Investing ethically need not be seen as a sacrifice on returns.
The three letters SRI have for some time and for a particular demographic, conjured up images of performance cars from a prominent UK car maker. Over time, however, this acronym is increasingly used to mean Socially Responsible Investing, a method of investing that combines the desire to make money with the impulse to do good.
Also known as ‘ethical’ or ‘green’ investing, SRI has origins in the religious teachings of the 1750s when the society know as Quakers banned members from participating in the slave trade. This approach has since evolved from strategies focused on the avoidance of holdings in companies operating in industries such as gambling, tobacco, alcohol and arms – to one rewarding businesses that score highly on ESG metrics (environmental, social and governance).
A traditional view has been if you invest in line with your ethics you will to some degree, sacrifice return. This need not be the case.
According to Jon Hale, head of sustainability research at Morningstar, academic research has shown that stock exclusion can be a negative factor in performance. He told CNBC’s Constance Gustke: “The ESG performance of companies appears to be something that can generate value in a portfolio; traditional exclusion can be a drag. The process of collecting and understanding information on company performance on ESG has definitely entered the realm of big data… Going forward it may be more likely to result in outperformance.” Hale said.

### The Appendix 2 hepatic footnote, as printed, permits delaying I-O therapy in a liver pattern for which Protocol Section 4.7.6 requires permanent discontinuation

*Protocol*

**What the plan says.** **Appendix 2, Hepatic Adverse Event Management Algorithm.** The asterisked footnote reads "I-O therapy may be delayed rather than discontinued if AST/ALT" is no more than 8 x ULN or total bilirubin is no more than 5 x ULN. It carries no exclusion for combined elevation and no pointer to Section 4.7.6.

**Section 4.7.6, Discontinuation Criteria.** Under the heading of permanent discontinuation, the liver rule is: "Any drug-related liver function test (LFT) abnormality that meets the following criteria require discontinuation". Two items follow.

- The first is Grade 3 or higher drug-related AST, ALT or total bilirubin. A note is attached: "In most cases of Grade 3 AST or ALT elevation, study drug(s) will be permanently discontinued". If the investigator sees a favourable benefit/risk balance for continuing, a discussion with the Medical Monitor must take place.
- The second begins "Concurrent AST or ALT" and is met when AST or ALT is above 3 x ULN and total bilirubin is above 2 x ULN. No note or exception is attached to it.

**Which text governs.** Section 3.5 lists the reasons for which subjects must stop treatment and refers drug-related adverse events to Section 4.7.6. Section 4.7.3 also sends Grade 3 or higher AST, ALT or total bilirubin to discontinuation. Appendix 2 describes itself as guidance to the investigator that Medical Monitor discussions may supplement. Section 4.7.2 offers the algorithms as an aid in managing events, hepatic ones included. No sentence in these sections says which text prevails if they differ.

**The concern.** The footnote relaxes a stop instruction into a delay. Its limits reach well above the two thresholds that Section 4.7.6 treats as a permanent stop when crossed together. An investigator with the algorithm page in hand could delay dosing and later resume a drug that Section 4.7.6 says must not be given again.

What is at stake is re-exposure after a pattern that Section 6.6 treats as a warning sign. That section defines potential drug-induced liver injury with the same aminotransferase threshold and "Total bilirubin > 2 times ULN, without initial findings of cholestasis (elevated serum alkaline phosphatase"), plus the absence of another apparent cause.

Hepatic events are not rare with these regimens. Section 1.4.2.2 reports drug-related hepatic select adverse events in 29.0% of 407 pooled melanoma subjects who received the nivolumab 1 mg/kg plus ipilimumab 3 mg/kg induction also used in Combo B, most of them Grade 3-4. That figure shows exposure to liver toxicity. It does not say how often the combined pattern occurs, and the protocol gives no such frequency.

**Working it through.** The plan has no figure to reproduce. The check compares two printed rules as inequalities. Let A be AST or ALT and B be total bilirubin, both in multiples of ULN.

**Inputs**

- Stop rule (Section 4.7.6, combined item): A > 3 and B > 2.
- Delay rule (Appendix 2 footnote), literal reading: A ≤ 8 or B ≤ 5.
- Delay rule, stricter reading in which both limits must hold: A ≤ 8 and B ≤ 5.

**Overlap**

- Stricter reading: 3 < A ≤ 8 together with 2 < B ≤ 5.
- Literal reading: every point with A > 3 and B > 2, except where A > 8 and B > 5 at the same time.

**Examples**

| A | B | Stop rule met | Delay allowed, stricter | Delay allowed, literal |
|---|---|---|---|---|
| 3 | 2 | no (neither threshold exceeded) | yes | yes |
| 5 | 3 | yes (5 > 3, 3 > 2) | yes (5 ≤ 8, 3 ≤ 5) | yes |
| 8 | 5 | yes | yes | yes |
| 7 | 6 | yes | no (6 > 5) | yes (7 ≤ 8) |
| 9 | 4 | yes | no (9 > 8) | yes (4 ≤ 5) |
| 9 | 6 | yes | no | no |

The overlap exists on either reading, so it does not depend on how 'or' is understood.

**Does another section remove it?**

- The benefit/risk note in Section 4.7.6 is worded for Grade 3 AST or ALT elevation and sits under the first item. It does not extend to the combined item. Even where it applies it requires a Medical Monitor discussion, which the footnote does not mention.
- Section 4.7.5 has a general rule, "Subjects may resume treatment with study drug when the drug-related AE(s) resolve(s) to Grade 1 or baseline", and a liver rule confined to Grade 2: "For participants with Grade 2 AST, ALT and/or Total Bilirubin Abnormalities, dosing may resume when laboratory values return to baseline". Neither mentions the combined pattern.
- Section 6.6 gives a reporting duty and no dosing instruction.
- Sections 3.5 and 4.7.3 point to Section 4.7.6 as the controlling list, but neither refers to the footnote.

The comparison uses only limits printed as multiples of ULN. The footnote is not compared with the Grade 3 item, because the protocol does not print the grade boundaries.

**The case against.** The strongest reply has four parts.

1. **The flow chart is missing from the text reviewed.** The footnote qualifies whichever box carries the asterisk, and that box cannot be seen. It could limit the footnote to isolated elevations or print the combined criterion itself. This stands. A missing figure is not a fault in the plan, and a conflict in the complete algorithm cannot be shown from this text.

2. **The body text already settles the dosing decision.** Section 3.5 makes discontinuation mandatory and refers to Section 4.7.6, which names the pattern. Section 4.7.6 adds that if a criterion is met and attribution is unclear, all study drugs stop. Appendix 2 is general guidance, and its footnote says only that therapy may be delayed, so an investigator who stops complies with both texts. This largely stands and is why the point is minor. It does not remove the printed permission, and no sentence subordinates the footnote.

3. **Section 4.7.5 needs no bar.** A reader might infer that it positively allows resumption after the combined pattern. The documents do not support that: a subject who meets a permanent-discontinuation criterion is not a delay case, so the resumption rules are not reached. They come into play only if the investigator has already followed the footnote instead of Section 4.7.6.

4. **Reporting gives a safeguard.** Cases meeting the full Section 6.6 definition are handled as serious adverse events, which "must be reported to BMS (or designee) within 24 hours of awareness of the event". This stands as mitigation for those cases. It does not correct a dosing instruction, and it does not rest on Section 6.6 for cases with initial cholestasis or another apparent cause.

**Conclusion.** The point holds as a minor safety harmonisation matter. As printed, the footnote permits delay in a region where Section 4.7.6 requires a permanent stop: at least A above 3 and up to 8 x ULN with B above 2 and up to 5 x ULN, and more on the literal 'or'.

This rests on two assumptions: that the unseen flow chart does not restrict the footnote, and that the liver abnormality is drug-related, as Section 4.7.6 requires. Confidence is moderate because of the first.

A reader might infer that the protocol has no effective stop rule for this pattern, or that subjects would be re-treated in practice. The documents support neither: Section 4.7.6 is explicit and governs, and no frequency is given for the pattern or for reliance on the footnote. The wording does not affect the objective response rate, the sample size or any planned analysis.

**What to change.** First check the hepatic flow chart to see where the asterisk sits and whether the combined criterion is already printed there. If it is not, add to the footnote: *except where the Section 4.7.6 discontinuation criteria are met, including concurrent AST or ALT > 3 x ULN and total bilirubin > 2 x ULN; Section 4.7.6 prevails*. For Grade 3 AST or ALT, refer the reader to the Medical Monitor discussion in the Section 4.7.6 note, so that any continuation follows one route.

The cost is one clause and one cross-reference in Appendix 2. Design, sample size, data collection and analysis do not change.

Ernst & Young’s recent report on sustainable investing references a study by Morgan Stanley which evaluated more than 10,000 funds and managed accounts, which showed that “Investing in sustainability has usually met, and often exceeded, the performance of comparable traditional investments.” This is on both an absolute and risk-adjusted basis, across asset classes and over time.” This study illustrates the performance of the MSCI KLD 400 (an index containing firms that meet a very high ESG standard), which achieved an annualised return of 10.2% since 1990. During the same period, the S&P 500 achieved an annualised return of 9.7% – a difference of 45 basis points.
So if, as evidence suggests, there is no significant performance drag from investing in a socially responsible manner (as long as fees are not too high), the demand for SRI investments looks set to continue: a Morgan Stanley study reports 84% of millennials cite investing with a focus on ESG impact as a central goal. Judging by the increasing number of fund managers we meet who are keen to push their newly-adopted ESG credentials and processes, the supply side of our industry is certainly moving to meet this demand.
In June, MitonOptimal’s UK subsidiary Coram Asset Management acquired Minerva Fund Managers to expand its offering into the model portfolio market and add Minerva’s expertise in socially responsible investing, built up over 20 years.
More information on MitonOptimal’s SRI models will follow soon.The rise of Socially Responsible Investing